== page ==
Location shooting is such a big part of the show, one episode is set entirely in New York City’s famous Comedy Cellar. The show is based on your experiences, so can you talk about essentially recreating events from your career at the places they occurred?
Pete Holmes: Zak, that is a generous question because you’re considering what it might be like for me, so you’re not a sociopath.
That’s what I keep telling everybody!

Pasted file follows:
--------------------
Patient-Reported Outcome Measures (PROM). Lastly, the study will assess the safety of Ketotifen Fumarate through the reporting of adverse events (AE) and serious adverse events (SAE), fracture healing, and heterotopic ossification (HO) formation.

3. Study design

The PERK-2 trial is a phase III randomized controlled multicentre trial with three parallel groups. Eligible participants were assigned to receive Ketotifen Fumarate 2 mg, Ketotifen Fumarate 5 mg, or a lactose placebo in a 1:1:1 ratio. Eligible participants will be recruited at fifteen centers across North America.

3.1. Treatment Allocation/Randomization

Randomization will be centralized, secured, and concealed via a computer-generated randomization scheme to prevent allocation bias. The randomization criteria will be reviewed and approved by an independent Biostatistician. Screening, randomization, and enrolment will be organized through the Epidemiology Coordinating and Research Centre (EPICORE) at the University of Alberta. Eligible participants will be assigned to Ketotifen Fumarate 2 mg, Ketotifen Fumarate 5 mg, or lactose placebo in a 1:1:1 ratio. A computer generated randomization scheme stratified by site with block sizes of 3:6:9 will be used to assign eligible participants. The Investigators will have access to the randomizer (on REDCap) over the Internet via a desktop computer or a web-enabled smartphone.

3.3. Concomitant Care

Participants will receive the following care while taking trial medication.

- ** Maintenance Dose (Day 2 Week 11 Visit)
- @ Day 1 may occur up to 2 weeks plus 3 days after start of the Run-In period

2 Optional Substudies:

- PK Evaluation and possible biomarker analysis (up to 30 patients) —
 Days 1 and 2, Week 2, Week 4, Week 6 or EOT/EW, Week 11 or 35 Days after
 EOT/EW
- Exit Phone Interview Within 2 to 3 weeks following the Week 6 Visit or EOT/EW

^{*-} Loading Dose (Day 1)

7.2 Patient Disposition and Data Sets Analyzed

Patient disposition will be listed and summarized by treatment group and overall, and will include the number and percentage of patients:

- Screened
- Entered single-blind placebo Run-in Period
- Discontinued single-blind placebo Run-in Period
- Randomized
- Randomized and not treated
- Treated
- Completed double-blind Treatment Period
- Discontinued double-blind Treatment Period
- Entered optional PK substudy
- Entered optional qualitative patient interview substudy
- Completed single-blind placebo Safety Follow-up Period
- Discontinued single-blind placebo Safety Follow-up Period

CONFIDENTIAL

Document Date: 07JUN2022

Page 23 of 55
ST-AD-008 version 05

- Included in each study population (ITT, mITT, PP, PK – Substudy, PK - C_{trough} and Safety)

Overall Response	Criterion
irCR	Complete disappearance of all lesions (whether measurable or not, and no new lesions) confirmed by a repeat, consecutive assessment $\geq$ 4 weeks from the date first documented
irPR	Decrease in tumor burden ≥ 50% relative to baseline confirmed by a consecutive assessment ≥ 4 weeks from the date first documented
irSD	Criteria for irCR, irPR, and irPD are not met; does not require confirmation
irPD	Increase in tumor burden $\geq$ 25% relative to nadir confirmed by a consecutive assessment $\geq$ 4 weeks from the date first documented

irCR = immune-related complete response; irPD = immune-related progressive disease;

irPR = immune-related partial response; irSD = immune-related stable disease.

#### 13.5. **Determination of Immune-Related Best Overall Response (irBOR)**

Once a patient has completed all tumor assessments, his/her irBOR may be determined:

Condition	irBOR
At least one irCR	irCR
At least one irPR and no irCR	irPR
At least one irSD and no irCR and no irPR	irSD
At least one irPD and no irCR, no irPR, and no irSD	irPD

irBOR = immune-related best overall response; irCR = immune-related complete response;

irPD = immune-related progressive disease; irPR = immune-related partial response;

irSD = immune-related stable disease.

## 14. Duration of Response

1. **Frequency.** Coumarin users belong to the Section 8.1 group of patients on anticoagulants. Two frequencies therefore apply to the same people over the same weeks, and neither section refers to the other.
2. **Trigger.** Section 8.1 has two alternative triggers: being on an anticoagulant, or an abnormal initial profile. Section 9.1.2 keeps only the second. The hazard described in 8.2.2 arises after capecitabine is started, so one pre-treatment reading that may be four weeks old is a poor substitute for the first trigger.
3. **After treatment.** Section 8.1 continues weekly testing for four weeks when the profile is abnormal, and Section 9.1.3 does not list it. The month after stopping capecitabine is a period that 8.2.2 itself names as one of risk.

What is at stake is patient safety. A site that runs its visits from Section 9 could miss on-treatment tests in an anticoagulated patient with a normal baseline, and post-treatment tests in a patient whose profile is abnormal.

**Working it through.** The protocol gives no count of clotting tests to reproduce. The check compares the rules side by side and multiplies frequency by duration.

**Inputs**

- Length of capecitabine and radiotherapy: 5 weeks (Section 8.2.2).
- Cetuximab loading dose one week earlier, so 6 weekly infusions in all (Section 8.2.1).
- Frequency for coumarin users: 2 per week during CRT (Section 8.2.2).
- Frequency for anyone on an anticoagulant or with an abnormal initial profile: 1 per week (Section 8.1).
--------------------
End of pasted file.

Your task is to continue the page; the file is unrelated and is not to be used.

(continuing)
Pete Holmes: (Laughs) Well, it is super surreal. It’s super surreal to cast someone who looks a little bit like my mother, and someone who looks a lot like my father, in a house that looks a lot like the house I grew up in, with an oil tank that says “Tanks A Lot,” which is the name of my dad’s company… But it’s even more surreal when you’re at the actual Comedy Cellar. To this day, when I go there, my feelings, even though we’ve shot there, taken it over for days and days, watching disappointed ticket-holders walk around the corner to The Village Underground… We shut the block down, so I should feel like it’s a comfortable place for me. But whenever I go there, I still feel sort of like I did when I was 26. My memories of being at the Comedy Cellar are of Bill Burr, who is a friend of mine now, giving me s*** and making fun of me, and not being able to sit at the table (as seen in an episode this season), and that wasn’t cute, it wasn’t nice… Now it’s kind of cute to go back and make fun of it and make light of it, but at the time, it was very important. Now, my perspective is different. It’s all silly, it seems like a joke to me. But at the time, if you put your values and your identity in that world, it was kind of humiliating, which is why we keep going into that humiliation pool for humor on Crashing. When I go there, to the Comedy Cellar, and shoot scenes, and have these triumphs, because season 3 certainly has more triumphs than any other season, there’s some catharsis there. There is some healing. There’s something about taking emotional and career and relational humiliations, writing them down, acting them out again, but then redeeming them in some way, it’s sort of like therapy that they pay me to do! At the end of it, I do sort of feel like, that was healing! Sometimes, Kat and I will have a fight that is very similar to a fight I had in real life, but I get to do it from a sort of, outsider perspective. I think that’s a good technique in real life. Even when you’re in the throes of your emotions, just have a little giggle behind it, like, “Wow, look at Pete go!” You know what I mean? There’s a nice way to be detached from your life that can be quite liberating, and doing this show really helped me get in touch with that.